Oral Antihistamines: Antihistamines help relieve many of the symptoms related to hayfever and seasonal allergies. They are especially useful in relieving sneezing, itching, a runny nose, and watery eyes. Examples include Cetirizine, Loratidine, Chlorphenamine, and Promethazine. Antihistamines are also available in different formulations, which is great if a particular organ or tissue is affected by the allergy.

Decongestants: Decongestants come in various formulations also, and are especially useful in relieving symptoms of nasal congestion and hayfever.

Corticosteroids: These help relieve swelling and inflammation, and can be used in relieving the symptoms of allergic reactions. Steroid creams can even be purchased over-the-counter if the allergy isn’t relating to the face, and another part of the body is affected, especially the skin.

Adrenaline Auto-Injectors (AAI): Schools in England are now able to purchase AAI devices without a prescription, for emergency use on children who are at risk of an anaphylaxis but whose own pen may not be working. It may be worthwhile organising training and guidance to local schools on how to spot the signs of anaphylaxis and how to deal with them, whilst also making them aware of the guidance relating to purchasing emergency adrenaline auto-injectors and how to go about it. Further support with an example of a template letter that schools can provide is available on https://www.sparepensinschools.uk/

The Minor Ailment Service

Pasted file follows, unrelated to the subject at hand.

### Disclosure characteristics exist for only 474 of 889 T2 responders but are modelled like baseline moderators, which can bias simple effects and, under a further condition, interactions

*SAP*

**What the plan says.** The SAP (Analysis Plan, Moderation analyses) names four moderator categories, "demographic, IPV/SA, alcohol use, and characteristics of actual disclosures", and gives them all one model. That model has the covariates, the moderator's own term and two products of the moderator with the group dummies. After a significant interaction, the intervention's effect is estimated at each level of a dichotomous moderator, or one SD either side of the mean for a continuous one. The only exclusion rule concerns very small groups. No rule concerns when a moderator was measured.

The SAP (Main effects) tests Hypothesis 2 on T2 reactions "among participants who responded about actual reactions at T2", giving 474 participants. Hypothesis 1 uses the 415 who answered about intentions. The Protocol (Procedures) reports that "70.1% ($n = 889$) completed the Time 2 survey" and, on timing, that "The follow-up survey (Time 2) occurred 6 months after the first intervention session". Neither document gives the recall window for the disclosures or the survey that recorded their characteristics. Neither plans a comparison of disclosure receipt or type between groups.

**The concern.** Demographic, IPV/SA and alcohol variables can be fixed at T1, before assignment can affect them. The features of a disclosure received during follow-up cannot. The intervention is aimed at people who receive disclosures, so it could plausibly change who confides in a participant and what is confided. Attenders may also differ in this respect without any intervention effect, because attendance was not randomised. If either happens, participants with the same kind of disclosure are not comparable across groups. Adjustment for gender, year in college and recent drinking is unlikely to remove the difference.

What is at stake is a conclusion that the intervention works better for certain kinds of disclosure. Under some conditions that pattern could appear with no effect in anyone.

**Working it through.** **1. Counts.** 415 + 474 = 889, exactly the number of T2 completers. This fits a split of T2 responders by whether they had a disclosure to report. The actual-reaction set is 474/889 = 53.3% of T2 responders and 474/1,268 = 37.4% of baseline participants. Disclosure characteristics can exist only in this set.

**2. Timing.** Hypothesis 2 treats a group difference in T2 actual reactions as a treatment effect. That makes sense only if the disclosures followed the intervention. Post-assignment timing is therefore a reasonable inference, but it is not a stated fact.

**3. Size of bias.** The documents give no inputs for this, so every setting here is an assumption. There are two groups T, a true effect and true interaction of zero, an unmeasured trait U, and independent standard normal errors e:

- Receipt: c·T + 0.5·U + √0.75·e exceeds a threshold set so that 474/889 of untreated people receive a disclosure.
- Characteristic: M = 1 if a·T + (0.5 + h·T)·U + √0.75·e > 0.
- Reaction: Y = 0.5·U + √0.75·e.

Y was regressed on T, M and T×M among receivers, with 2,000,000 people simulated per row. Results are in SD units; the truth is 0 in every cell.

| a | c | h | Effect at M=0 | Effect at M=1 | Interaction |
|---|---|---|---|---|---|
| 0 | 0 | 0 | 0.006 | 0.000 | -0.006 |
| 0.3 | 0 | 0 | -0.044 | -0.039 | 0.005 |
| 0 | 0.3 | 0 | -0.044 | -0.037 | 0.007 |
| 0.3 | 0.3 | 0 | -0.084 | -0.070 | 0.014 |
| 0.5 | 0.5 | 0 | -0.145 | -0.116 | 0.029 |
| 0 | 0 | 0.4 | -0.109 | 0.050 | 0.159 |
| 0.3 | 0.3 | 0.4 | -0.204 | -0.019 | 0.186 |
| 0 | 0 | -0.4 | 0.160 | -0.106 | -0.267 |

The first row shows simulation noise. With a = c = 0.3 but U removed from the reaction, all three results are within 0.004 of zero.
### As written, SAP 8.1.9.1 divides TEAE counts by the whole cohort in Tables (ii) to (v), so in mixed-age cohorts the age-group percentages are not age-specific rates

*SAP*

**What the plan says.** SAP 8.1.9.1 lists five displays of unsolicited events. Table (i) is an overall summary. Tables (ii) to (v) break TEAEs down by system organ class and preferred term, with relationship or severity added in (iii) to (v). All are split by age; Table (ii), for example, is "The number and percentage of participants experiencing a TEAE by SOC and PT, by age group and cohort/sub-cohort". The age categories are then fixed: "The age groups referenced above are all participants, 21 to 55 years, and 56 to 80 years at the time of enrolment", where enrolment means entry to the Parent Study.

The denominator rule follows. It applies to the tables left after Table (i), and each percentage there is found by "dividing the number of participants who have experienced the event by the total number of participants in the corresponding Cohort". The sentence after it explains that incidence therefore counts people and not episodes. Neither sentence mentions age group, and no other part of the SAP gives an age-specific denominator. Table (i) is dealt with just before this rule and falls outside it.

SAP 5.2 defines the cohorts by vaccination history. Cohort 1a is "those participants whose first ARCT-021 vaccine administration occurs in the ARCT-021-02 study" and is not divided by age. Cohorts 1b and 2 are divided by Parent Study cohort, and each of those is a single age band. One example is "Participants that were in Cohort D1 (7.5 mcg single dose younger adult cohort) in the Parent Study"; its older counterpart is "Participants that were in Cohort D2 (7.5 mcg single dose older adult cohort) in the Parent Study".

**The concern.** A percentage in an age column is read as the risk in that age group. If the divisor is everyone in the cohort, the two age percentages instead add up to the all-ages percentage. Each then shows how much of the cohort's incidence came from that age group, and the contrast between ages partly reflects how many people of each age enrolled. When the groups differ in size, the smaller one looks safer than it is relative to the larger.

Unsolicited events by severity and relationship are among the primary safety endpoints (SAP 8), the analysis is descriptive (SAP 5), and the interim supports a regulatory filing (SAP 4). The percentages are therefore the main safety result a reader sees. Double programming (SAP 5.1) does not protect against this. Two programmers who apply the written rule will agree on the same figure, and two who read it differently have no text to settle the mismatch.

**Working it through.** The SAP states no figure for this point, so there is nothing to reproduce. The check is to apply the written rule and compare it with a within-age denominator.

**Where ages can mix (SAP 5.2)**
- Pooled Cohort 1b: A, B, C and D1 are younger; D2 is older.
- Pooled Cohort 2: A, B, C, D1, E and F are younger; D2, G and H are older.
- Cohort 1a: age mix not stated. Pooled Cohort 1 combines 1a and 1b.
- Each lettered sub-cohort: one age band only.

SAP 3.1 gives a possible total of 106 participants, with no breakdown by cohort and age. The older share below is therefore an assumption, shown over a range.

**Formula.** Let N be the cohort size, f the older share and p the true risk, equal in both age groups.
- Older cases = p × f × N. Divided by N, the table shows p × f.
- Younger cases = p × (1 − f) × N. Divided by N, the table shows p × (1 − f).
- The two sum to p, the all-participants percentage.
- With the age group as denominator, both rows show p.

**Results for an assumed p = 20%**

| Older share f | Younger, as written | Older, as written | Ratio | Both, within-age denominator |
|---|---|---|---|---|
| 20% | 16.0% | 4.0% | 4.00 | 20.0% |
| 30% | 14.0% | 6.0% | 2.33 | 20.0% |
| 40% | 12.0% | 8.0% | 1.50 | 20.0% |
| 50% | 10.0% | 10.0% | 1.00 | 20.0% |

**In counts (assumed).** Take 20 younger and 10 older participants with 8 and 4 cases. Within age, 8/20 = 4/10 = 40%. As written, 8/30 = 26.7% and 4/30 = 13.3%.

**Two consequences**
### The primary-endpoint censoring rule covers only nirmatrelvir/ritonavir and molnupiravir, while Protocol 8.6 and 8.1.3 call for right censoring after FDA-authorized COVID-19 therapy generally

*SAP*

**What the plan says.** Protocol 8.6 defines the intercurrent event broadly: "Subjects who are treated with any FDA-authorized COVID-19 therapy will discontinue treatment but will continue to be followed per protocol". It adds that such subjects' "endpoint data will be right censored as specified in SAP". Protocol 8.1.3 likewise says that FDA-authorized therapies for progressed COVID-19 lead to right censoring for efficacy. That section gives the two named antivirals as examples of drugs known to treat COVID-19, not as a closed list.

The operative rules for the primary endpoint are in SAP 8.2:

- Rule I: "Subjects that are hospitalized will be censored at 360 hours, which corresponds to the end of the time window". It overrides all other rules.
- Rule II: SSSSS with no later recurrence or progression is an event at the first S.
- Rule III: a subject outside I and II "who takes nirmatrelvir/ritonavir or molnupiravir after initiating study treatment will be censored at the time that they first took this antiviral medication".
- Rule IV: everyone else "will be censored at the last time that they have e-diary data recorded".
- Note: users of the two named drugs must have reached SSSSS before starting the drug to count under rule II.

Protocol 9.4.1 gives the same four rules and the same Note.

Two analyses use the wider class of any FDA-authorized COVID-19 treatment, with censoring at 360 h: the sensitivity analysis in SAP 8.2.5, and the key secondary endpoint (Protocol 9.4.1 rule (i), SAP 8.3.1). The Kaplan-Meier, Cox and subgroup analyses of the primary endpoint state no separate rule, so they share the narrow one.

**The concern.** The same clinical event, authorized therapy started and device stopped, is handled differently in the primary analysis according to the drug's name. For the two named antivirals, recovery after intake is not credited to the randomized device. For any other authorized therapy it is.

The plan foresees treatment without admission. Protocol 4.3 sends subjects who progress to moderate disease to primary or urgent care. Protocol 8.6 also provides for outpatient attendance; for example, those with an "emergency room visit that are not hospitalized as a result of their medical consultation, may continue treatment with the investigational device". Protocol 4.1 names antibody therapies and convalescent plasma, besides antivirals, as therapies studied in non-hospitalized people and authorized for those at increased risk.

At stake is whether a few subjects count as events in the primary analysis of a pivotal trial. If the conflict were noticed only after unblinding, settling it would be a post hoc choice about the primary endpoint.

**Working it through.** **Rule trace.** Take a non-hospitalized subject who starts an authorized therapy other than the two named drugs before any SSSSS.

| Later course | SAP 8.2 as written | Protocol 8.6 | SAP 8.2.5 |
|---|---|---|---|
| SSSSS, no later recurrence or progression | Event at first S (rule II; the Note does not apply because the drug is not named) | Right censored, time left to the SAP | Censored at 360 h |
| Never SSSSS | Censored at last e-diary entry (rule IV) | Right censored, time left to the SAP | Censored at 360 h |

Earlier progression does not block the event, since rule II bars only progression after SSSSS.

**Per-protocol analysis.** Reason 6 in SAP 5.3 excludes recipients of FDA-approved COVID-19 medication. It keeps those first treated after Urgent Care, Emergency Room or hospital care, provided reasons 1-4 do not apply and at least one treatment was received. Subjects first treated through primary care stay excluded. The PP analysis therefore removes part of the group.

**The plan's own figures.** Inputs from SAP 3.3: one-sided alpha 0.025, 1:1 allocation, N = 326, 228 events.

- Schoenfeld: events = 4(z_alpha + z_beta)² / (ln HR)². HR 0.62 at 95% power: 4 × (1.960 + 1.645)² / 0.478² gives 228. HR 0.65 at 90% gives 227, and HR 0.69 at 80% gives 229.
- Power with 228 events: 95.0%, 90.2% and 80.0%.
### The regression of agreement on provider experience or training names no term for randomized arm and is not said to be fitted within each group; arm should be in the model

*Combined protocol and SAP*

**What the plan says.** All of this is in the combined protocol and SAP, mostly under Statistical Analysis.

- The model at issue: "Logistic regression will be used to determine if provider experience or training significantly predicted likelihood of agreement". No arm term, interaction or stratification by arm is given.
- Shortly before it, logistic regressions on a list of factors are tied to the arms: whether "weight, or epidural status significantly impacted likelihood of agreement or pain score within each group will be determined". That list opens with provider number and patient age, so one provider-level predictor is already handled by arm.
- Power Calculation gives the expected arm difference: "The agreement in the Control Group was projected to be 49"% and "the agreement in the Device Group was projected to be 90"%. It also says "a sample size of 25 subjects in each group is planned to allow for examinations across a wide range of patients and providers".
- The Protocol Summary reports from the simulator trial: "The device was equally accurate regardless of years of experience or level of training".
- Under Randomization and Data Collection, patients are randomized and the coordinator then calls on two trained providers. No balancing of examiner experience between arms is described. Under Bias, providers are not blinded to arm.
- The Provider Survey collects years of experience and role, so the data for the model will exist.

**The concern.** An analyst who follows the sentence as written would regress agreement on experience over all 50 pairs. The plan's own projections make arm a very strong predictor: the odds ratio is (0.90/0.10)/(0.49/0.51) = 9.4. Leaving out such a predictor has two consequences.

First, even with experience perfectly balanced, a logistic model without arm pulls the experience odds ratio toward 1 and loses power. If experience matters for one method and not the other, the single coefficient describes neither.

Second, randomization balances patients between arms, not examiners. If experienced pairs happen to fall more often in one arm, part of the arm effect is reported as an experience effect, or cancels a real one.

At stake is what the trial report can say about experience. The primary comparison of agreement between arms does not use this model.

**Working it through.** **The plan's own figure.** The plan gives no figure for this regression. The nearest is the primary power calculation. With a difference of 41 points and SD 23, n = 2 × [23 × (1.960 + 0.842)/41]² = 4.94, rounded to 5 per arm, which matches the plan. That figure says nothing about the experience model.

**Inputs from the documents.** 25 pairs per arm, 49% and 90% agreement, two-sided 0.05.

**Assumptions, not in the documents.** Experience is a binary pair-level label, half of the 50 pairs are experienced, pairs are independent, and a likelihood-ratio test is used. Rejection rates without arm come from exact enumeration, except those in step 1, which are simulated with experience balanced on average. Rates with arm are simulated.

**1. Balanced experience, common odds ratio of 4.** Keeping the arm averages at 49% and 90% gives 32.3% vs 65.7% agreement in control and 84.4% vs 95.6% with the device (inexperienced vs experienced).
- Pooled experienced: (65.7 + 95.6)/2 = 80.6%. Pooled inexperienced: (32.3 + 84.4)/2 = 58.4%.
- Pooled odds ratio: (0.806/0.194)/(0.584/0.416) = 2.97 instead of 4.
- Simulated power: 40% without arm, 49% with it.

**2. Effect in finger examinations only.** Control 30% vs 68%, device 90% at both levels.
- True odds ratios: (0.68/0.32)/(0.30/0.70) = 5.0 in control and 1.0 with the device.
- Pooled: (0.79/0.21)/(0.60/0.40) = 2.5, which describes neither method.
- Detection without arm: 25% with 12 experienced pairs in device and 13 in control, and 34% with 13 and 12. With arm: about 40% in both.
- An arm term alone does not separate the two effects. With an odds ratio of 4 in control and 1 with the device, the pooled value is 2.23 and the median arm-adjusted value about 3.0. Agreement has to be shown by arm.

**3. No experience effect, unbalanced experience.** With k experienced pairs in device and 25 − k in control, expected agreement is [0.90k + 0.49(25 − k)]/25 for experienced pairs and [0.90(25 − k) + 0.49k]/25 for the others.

The Minor Ailment Service is a locally commissioned service whereby patients are offered advice and support on the management of minor ailments. The pharmacist can also provide medication, if necessary, for the treatment of the minor ailment, for those people who would have otherwise gone to the GP for a prescription. Hayfever is also amongst the different ailments listed under locally commissioned minor ailment schemes. Have you considered delivering a presentation on the minor ailment scheme perhaps to the nearby GP practices? Promoting this service is another means to alleviating patients’ concerns relating to seasonal allergies. Here’s an example of a presentation that I delivered as a pre-registration pharmacist a few years ago, most of the information is still applicable today, the presentation increased the number of patients using the service, and it was especially useful for surgery staff in referring patients back to the pharmacy for advice and guidance.

Train your pharmacy team

Training your pharmacy team and keeping them up-to-date with knowledge relating to seasonal allergies is of paramount importance. Discuss with them the different ways that they could offer simple lifestyle advice in alleviating symptoms of allergies. These include keeping the home clean and using special bedding during months with high pollen counts. Also simple measures such as having a shower after coming back indoors, changing bed covers regularly and even simple steps like closing the bedroom windows at night. Another great tool you could inform both your staff and patients about, is the Met Office App, which shows when pollen count is likely to be high.

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This article was written on behalf of Mediapharm by Hassan Riaz from Pharmacy Mentor.